On 28 October 2002, Hoffman-La Roche applied with the Italian Patent Office for a SPC covering the medicinal product Bosentan, based on a marketing authorisation granted by the European Medicines Agency, as the first marketing authorisation in the EU. The SPC, considering also the 6 months of paediatric extension, was determined to extend until 15 November 2017.
Further to the EU Court of Justice’s decision in the case Novartis AG and Others. v. Comptroller-General of Patents, Designs and Trade Marks for the United Kingdom (joined Cases C-207/03 and C-252/03), the patent holder found that the duration of the Italian SPC had to be recalculated on account of an earlier Swiss marketing authorisation and therefore it submitted to the Italian Patent Office a request for the limitation of the duration of the Italian SPC to the date of 28 April 2017. The Italian Patent Office rejected the patent holder’s request on the ground that, once granted, any issue concerning the SPC was within the exclusive competence of civil courts.
The patent holder appealed the decision, observing that Italian law expressly acknowledges the right of the patent holder to limit the patent (pursuant to Article 79 of the Italian Intellectual Property Code, the national provision corresponding to Article 105a EPC) or to partially surrender its right, while there was a legitimate interest to seek the recalculation in order to avoid unnecessary patent disputes before civil courts and in the light of the prejudice to the public that would be caused by the unduly prolonged duration, given that the existence of the SPC would have prevented the Italian Medicines Agency to grant the pricing and reimbursement of generic version of the product.
The Italian Patent Office Board of Appeal set aside the appealed decision, stating that there are no reasons preventing the application to SPCs of Article 79 of the Italian Intellectual Property Code on the limitation of a patent. The partial surrender of a patent’s scope of protection (as it is a patent limitation) should, in view of the Board of Appeal, apply also to the duration of the SPC, which would amount to the subject matter of the exclusive right conferred by the SPC.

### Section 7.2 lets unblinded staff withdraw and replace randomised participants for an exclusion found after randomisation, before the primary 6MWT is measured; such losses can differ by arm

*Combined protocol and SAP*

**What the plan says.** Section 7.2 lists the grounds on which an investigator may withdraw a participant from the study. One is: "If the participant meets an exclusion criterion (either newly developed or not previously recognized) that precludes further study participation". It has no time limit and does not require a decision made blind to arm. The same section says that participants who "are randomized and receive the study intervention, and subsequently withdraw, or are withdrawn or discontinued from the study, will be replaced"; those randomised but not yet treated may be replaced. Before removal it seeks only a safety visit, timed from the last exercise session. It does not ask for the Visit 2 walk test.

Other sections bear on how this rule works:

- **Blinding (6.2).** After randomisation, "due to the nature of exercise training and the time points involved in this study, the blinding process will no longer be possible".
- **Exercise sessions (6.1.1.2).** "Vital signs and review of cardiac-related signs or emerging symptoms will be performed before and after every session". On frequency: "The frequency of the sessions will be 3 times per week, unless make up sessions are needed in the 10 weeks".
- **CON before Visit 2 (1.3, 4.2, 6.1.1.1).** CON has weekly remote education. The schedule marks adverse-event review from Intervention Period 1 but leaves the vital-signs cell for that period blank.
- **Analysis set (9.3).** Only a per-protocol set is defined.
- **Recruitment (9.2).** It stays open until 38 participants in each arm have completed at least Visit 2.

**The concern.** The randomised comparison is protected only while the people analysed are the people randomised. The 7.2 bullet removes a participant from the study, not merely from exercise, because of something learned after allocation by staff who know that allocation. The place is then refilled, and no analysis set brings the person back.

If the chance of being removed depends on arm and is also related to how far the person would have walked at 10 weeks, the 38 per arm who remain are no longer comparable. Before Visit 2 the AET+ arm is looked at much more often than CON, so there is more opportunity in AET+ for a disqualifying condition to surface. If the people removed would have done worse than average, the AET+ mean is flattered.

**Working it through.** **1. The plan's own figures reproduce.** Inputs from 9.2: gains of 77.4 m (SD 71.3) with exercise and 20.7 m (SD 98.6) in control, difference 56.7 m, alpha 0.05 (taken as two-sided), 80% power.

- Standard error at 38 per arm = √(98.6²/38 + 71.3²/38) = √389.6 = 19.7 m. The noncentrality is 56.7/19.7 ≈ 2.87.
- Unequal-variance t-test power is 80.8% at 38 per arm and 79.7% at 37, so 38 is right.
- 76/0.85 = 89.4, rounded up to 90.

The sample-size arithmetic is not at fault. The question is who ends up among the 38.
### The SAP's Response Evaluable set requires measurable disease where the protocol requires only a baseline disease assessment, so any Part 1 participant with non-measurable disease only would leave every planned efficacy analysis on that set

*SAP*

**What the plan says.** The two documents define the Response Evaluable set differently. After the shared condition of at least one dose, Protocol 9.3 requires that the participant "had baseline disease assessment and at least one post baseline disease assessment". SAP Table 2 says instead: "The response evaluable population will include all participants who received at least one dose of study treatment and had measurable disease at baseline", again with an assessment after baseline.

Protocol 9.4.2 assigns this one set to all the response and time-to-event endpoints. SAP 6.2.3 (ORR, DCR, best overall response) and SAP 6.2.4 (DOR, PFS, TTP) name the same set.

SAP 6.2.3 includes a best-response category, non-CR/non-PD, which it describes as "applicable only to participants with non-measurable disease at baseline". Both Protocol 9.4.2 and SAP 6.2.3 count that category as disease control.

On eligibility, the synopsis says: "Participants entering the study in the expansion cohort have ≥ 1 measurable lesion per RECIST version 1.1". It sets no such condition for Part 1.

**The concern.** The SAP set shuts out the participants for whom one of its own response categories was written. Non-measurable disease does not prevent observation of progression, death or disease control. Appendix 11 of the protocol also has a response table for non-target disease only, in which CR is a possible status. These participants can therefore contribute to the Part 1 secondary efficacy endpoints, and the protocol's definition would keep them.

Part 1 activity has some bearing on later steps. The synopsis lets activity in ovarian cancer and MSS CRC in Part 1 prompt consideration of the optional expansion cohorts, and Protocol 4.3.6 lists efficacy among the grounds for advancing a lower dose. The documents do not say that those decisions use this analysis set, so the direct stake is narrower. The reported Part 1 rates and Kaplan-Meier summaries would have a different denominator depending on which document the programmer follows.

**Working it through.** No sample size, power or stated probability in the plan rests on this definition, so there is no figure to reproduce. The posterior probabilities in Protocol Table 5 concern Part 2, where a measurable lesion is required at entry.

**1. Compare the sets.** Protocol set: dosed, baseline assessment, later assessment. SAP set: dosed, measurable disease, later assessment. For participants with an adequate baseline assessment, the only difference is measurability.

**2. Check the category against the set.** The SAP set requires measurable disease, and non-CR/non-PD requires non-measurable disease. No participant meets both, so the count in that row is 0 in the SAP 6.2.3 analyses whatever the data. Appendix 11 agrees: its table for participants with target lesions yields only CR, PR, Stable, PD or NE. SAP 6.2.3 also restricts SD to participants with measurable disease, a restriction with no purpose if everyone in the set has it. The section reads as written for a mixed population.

The Board of Appeal therefore held that:
“It comes from the above that, even in the absence of specific provisions ruling the matter, also at European level (the surrender pursuant to Article 14 of EU Regulation 469/2009 would cause the lapse of the SPC in its entirety), the recalculation to the purpose of a reduced duration of an SPC cannot be excluded on formal grounds, as this facilitates generic products entering the market with clear benefits in curbing the health care expenditure“.
The decision of the Board of Appeal is welcome, as it is not apparent why a limitation of the duration of the SPC, if requested by the patent holder, should be refused by the Italian Patent Office. There are no doubts that the patent holder may freely dispose of the right at stake. It is also doubtful that the legal basis for such limitation may be found in the provision of law on the limitation of the scope of protection of a patent, which is apparently concerned with a quite different aspect of the protection. It might be argued that the right to surrender an SPC should include a partial surrender.
That said, it must be noted that the decision of the Board of Appeal should not apply to other cases of recalculation, which are not based on a limitation of the right sought by the patent holder, as the reduction of the duration sought by a third party, or its extension requested by the patent holder, as well as to any other dispute concerning the validity and infringement of an SPC, which are still to be adjudicated by Italian civil courts.
Authored by Riccardo Fruscalzo